Legendary investor Benjamin Graham said, “The investor’s chief problem – and even his worst enemy – is likely to be himself.” After decades of research on individual investor behavior, few would argue with Mr. Graham’s hypothesis. When unchecked, the same natural human tendencies that allow us to function, and even succeed, in our daily lives, can wreak havoc on our investment portfolios. In order to successfully defend against these harmful behavioral biases, we must first take the time to understand them better.
Overconfidence. 70% of Americans believe that they are smarter than the average American. Obviously, a lot of us are wrong. Despite acting as a positive force in some areas of life (e.g., entrepreneurship), overconfidence in one’s ability to beat the market leads to frequent trading, higher expenses and poor performance. Overconfidence can be a product of other psychological tendencies, such as hindsight bias (concluding, after the fact, that an event was predictable) and self-attribution (taking personal credit for successes, while blaming failures on outside forces).
Loss Aversion. This phenomenon causes us to feel more pain from a $1000 loss than we feel happiness from a $1000 gain. As a result, we tend to hold losing investments for too long (in order to avoid the pain associated with realizing the loss) and sell winning investments too soon. Both of these practices destroy investment returns.
Herding. Most humans have a natural desire to conform socially. Finding safety in numbers, we deem it unlikely that a very large group of people could be wrong about anything, including an investment. The momentum generated by herd behavior is often blamed for investing bubbles. On an individual level, herding is so damaging because it can cause an investor to buy at the worst possible time (the top of the market) and sell at the worst possible time (the bottom).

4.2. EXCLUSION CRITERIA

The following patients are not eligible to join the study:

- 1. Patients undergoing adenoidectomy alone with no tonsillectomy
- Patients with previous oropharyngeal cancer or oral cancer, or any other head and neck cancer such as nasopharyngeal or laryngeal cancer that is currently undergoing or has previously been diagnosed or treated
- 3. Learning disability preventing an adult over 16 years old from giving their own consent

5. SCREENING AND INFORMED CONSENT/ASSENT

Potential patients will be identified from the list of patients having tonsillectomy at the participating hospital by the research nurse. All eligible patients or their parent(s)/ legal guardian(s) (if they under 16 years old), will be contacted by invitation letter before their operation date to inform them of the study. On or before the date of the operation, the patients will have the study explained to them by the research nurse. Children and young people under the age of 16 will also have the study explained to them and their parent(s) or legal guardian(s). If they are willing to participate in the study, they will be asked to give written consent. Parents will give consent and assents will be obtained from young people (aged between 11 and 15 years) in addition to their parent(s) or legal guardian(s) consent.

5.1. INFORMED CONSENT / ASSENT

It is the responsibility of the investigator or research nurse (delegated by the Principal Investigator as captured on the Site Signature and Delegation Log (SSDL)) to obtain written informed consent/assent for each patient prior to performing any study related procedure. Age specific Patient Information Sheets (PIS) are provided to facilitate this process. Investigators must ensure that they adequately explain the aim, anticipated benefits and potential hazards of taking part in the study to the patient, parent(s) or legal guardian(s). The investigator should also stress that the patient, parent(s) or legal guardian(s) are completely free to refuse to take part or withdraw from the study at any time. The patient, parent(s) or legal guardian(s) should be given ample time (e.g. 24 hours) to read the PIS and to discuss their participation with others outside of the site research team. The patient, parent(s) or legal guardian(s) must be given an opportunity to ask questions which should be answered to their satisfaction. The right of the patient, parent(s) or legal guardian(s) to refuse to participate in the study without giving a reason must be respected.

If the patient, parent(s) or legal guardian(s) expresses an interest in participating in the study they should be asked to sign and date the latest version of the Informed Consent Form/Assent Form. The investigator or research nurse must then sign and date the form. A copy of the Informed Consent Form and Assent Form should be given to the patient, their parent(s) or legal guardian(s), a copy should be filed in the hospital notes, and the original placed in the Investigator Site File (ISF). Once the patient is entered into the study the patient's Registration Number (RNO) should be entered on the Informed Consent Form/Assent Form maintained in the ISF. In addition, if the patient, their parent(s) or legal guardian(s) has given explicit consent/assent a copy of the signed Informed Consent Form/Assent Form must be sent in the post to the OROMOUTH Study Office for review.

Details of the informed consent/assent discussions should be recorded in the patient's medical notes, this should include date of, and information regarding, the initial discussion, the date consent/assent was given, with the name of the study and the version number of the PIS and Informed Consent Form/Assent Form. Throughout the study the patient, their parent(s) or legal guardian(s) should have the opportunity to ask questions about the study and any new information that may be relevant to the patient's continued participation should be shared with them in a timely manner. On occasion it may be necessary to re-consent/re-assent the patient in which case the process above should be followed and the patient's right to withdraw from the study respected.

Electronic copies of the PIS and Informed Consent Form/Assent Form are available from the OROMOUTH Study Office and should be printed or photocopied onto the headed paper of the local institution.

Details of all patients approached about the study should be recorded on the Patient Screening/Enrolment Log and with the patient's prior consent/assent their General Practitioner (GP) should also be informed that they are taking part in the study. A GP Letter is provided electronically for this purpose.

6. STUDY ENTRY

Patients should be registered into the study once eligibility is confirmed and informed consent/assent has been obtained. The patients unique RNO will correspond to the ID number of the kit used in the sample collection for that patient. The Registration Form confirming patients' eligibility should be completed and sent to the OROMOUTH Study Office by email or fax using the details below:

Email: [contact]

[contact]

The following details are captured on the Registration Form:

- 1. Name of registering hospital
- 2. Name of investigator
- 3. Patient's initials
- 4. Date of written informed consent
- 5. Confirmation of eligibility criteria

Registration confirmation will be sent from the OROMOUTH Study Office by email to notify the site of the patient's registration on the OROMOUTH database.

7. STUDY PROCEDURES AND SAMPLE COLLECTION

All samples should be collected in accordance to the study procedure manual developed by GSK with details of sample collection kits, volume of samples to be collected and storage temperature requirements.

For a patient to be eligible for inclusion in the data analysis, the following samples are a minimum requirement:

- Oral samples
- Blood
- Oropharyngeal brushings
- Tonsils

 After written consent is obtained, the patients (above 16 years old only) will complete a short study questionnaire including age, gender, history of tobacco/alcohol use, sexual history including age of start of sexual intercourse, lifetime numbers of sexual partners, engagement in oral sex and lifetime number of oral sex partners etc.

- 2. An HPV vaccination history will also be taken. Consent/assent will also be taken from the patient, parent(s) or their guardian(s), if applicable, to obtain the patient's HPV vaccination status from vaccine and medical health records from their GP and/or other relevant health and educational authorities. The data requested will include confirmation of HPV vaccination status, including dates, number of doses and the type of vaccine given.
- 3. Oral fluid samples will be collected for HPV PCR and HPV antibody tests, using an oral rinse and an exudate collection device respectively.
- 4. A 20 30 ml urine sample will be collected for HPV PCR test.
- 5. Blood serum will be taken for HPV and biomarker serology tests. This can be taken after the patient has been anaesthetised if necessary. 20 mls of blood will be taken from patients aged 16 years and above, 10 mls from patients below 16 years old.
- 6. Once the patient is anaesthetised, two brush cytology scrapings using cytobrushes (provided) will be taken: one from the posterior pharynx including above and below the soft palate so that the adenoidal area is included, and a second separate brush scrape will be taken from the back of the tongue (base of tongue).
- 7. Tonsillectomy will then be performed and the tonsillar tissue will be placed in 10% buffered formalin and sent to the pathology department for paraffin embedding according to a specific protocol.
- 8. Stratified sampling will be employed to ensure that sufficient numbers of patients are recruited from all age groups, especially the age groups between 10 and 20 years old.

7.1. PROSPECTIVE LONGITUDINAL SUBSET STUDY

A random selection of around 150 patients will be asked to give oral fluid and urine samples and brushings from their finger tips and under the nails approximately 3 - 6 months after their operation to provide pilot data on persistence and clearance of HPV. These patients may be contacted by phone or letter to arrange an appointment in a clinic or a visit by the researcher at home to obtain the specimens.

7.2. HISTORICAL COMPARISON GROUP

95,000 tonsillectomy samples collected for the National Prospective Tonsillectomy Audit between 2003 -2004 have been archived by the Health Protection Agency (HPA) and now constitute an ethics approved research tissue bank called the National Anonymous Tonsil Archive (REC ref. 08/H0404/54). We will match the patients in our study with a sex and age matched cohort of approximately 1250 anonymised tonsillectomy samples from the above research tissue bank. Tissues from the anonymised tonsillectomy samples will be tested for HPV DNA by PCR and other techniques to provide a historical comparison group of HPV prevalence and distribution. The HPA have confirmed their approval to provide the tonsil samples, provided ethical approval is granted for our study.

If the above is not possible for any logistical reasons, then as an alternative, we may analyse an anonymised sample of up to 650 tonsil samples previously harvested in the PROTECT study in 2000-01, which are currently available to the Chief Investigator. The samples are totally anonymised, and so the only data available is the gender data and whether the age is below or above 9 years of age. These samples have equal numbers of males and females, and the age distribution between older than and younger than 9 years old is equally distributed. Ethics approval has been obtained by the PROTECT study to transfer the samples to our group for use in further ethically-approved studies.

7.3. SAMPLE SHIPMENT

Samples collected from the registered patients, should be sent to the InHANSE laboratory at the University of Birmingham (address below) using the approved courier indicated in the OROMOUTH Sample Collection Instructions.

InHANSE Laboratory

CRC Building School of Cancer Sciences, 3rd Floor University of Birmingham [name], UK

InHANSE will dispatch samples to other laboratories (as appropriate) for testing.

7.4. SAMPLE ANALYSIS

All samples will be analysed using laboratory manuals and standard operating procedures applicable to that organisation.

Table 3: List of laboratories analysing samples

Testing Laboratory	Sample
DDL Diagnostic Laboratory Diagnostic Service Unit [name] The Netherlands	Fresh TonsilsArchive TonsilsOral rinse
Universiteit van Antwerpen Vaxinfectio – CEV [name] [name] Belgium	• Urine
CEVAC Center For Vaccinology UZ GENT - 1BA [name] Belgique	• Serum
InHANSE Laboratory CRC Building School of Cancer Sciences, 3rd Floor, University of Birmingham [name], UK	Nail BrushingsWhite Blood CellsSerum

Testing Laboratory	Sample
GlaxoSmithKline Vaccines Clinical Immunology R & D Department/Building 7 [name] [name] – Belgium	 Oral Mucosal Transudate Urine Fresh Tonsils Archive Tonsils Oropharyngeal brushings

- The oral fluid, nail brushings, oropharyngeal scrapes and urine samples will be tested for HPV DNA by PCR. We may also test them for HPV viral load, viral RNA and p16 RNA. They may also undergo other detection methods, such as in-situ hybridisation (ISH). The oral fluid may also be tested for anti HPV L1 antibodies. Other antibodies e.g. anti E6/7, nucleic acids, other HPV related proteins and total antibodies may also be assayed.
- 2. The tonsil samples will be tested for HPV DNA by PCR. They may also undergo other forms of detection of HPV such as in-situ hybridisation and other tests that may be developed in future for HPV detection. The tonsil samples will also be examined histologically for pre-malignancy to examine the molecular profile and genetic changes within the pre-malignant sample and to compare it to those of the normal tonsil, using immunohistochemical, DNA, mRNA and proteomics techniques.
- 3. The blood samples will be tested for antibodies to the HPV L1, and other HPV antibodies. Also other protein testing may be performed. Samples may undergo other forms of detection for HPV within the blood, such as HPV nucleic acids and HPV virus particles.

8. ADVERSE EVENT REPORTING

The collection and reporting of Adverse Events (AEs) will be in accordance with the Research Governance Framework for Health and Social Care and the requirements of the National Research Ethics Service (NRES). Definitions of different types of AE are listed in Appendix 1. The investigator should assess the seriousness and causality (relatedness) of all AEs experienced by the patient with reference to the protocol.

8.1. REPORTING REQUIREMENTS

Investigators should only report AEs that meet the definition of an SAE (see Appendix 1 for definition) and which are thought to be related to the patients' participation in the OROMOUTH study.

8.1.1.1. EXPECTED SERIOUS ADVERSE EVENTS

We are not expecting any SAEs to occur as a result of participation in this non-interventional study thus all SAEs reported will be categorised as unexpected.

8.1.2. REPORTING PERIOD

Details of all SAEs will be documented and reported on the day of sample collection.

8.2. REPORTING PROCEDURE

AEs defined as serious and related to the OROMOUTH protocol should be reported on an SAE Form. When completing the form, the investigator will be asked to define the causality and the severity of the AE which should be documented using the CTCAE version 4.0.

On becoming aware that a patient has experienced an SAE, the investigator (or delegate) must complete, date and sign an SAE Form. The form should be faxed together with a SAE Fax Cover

Familiarity. Humans tend to find comfort in the familiar, and investing is no exception. Familiarity is dangerous because it can foster the illusion of control. When investors focus on trading securities within a familiar geographical location or sector, presumably because their expertise could enhance returns, the result is decreased portfolio diversification and higher-than-expected volatility.
Anchoring. When making decisions, we have a tendency to place too much importance on an incomplete or irrelevant piece of data, such as a recent stock price. For example, many investors assume, without any additional analysis, that if a stock trades consistently at $100/share, and then suddenly drops to $50/share, it must be undervalued.
Dalbar’s 2009 version of its Quantitative Analysis of Investor Behavior study found that over the past 20 years, the average US equity investor underperformed the S&P 500 index by a whopping 6.5% annually! This underperformance resulted primarily from misguided attempts to time the market (buying high and selling low), behavior that was influenced by many of the biases that we’ve explored today. In order to be successful, do-it-yourself investors must systematically shield their portfolios from these harmful tendencies. Next time, I’ll tell you how to do just that.
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